Murray's claim that a witness switched testimony goes to witness credibility, and questions of witness credibility are jury questions and a federal habeas court may not reassess the jury's finding of credibility: "`[f]ederal habeas courts are not free to reassess the fact specific credibility judgments by juries or to weigh conflicting testimony. On collateral review this Court must presume that the jury resolved any questions of credibility in favor of the prosecution.'" Vera v. Hanslmaier, 928 F. Supp. 278, 284 (S.D.N.Y. 1996) (Peck, M.J.) (quoting Anderson v. Senkowski, No. CV-92-1007, 1992 WL 225576 at *3 (E.D.N.Y. Sept. 3, 1992), aff'd mem., 992 F.2d 320 (2d Cir. 1993)).*fn33 For these reasons, Murray's habeas claim that he was denied a fair trial because Officer Simonetti speculated and switched testimony should be DENIED.


  Murray claims that the prosecutor engaged in misconduct during summation by referring to Murray as an "expert" and a "drug seller," and by suggesting to the jury that the police could not have engaged in misconduct without complaints from the community. (Dkt. No. 1: Pet. ¶ 13(2); Dkt. No. 1: Pet. Att.: Murray 1st Dep't Br. at 23-27.) A. Federal Habeas Review Standard for Prosecutorial Misconduct Claims*fn34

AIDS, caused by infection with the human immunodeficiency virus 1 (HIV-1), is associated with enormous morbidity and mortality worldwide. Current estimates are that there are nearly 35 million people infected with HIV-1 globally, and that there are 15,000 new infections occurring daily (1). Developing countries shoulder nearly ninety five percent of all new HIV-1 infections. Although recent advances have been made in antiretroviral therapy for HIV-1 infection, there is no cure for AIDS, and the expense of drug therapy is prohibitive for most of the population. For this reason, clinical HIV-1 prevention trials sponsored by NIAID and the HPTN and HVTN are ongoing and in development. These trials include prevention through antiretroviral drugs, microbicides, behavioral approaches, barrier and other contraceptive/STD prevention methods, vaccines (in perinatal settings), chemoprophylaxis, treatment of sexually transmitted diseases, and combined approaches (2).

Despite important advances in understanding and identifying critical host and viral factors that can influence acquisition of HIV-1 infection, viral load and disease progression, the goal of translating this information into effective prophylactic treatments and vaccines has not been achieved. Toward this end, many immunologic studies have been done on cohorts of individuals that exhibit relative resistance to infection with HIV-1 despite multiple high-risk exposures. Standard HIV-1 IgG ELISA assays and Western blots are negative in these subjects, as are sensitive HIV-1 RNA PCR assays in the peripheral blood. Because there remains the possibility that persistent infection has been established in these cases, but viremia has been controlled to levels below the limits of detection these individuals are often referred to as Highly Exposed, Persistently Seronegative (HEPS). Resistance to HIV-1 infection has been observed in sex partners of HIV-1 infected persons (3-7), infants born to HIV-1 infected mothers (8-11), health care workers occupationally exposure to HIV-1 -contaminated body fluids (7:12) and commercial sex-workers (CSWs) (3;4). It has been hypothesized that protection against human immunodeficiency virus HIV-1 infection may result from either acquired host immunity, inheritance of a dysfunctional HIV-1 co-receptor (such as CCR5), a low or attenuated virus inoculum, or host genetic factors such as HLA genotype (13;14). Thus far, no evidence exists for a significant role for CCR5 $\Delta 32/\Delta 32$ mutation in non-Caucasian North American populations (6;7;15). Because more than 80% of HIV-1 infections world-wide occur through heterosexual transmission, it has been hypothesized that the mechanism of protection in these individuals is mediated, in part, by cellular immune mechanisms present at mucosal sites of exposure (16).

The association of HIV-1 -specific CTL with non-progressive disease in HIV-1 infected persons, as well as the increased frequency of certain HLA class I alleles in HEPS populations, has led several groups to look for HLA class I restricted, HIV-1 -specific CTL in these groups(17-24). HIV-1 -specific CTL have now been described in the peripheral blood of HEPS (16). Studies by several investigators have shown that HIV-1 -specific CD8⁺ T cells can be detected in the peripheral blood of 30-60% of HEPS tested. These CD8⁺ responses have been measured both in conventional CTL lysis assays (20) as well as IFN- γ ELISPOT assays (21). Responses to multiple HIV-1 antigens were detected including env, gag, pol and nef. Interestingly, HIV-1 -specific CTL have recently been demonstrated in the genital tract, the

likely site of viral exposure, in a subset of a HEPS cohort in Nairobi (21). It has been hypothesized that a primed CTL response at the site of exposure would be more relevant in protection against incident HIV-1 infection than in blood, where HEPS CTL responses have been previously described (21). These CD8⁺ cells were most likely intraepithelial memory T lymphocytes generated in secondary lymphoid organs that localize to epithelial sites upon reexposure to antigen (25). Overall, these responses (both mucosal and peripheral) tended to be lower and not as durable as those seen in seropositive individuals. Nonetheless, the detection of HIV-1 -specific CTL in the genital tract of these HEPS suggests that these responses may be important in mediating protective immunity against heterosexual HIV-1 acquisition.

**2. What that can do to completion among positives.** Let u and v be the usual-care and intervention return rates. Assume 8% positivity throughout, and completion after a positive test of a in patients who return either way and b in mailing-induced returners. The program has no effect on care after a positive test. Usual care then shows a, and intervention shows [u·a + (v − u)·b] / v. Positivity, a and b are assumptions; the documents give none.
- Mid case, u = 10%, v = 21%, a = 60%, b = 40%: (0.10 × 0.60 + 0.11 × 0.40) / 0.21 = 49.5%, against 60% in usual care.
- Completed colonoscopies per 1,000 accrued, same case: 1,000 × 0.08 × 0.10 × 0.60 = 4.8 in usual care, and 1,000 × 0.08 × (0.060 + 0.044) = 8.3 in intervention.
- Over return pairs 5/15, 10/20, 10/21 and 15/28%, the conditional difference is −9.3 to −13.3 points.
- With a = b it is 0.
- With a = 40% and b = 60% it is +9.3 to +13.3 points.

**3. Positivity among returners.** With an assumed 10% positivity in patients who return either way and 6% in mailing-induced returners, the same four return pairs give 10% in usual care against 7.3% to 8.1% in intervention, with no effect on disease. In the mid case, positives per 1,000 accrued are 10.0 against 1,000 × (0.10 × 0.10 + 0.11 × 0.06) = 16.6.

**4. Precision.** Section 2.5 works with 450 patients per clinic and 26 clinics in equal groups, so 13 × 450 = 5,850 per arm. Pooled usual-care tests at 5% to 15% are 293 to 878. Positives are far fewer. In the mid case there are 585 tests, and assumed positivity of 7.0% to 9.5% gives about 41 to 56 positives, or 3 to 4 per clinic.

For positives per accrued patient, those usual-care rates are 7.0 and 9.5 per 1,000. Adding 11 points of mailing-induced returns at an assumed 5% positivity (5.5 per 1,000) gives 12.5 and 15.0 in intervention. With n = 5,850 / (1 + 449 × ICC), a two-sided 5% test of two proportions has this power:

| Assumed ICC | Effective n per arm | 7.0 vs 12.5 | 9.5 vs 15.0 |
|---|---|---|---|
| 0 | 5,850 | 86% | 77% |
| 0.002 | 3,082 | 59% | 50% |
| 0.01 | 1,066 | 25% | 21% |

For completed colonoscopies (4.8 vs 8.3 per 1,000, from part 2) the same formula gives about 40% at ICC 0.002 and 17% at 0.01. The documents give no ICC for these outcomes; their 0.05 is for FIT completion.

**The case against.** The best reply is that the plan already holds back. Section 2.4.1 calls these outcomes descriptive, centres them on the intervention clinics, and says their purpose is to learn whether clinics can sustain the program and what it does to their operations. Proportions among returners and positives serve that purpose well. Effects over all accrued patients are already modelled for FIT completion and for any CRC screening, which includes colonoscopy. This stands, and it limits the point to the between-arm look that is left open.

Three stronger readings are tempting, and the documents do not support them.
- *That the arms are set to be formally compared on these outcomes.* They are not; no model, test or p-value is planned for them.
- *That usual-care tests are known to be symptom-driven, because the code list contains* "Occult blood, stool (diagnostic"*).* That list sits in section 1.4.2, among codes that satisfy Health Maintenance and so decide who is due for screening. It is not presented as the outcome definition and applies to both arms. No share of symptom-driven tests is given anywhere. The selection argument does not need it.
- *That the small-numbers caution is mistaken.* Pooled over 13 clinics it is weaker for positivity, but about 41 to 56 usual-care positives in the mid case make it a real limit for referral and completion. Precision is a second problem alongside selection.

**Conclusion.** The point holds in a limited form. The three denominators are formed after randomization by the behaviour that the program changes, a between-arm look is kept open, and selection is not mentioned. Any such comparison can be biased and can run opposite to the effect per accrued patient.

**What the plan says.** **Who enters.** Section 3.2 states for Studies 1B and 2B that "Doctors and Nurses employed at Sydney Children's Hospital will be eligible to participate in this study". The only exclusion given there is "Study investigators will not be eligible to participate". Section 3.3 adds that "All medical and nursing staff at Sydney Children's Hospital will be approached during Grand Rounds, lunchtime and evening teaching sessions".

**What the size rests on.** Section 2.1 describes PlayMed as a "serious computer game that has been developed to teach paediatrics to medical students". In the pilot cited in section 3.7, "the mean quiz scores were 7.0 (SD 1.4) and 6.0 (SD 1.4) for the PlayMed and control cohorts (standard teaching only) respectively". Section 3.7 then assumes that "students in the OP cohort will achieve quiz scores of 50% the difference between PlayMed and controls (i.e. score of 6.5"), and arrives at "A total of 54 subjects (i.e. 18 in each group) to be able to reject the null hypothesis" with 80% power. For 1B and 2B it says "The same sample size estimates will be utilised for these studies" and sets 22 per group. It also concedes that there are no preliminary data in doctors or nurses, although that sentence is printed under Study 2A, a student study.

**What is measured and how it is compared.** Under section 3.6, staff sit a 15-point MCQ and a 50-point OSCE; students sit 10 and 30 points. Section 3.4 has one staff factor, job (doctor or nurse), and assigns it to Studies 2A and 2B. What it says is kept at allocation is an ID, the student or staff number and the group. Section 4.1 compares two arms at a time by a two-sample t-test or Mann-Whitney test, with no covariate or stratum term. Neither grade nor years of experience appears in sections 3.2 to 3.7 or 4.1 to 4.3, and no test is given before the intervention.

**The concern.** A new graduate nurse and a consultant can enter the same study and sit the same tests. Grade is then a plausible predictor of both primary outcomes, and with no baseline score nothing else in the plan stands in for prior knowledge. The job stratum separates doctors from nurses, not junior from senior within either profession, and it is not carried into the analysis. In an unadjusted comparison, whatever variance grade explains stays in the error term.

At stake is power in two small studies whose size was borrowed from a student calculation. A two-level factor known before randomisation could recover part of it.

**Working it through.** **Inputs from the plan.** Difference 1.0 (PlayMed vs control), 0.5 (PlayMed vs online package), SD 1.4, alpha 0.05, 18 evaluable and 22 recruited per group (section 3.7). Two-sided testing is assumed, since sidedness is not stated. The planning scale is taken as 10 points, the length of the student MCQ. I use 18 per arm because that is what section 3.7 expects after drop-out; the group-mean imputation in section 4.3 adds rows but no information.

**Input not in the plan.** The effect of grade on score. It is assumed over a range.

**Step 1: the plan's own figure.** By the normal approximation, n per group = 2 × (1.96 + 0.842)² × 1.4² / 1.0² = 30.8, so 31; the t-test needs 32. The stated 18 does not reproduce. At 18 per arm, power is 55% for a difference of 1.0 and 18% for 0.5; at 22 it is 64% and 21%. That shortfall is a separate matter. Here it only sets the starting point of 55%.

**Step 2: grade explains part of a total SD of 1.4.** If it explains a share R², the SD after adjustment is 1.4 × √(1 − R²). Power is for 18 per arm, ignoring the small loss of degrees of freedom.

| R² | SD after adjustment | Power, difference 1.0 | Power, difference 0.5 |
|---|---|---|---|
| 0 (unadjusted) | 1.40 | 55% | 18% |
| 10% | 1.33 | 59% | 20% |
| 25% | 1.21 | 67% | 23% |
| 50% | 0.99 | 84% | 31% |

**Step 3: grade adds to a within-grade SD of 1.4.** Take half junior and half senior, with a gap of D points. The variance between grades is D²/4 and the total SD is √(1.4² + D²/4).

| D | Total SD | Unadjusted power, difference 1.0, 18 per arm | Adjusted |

Prosecutorial misconduct violates a defendant's due process rights only when it is of "sufficient significance to result in the denial of the defendant's right to a fair trial." Greer v. Miller, 483 U.S. 756, 765, 107 S. Ct. 3102, 3109 (1987); accord, e.g., United States v. Muja, No. 02-1175, 102 Fed. Appx. 212, 216, 2004 WL 1406312 at *3 (2d Cir. June 23, 2004) ("`It is a rare case in which improper comments in a prosecutor's summation are so prejudicial that a new trial is required.'"); United States v. Coriaty, 300 F.3d 244, 255 (2d Cir. 2002) (Even on direct federal appeal, "[b]efore a conviction will be reversed, a prosecutor's comments on summation must `so infect? the trial with unfairness as to make the resulting conviction a denial of due process.' The defendant must point to `egregious misconduct.'") (quoting Donnelly v. DeChristofaro, 416 U.S. 637, 643, 647, 94 S. Ct. 1868, 1871, 1873 (1974)); United States v. Elias, 285 F.3d 183, 190 (2d Cir.) ("To warrant reversal, the prosecutorial misconduct must cause the defendant substantial prejudice by so infecting the trial with unfairness as to make the resulting conviction a denial of due process.") (internal quotations omitted), cert. denied, 537 U.S. 988, 123 S. Ct. 430 (2002); United States v. McCarthy, 54 F.3d 51, 55 (2d Cir. 1995), cert. denied, 516 U.S. 880, 116 S. Ct. 214 (1995); Blisset v. LeFevre, 924 F.2d 434, 440 (2d Cir.), cert. denied, 502 U.S. 852, 112 S. Ct. 158 (1991).*fn35 Stated another way, "the law is settled that `federal habeas relief is not available on the basis of improper prosecutorial statements at trial unless the errors, in context of the summation as a whole, were so fundamentally unfair as to deny petitioner a fair trial.'" Tejada v. Senkowski, 92 Civ. 3012, 1993 WL 213036 at *3 (S.D.N.Y. June 16, 1993), aff'd mem., 23 F.3d 397 (2d Cir.), cert. denied, 513 U.S. 887, 115 S. Ct. 230 (1994).*fn36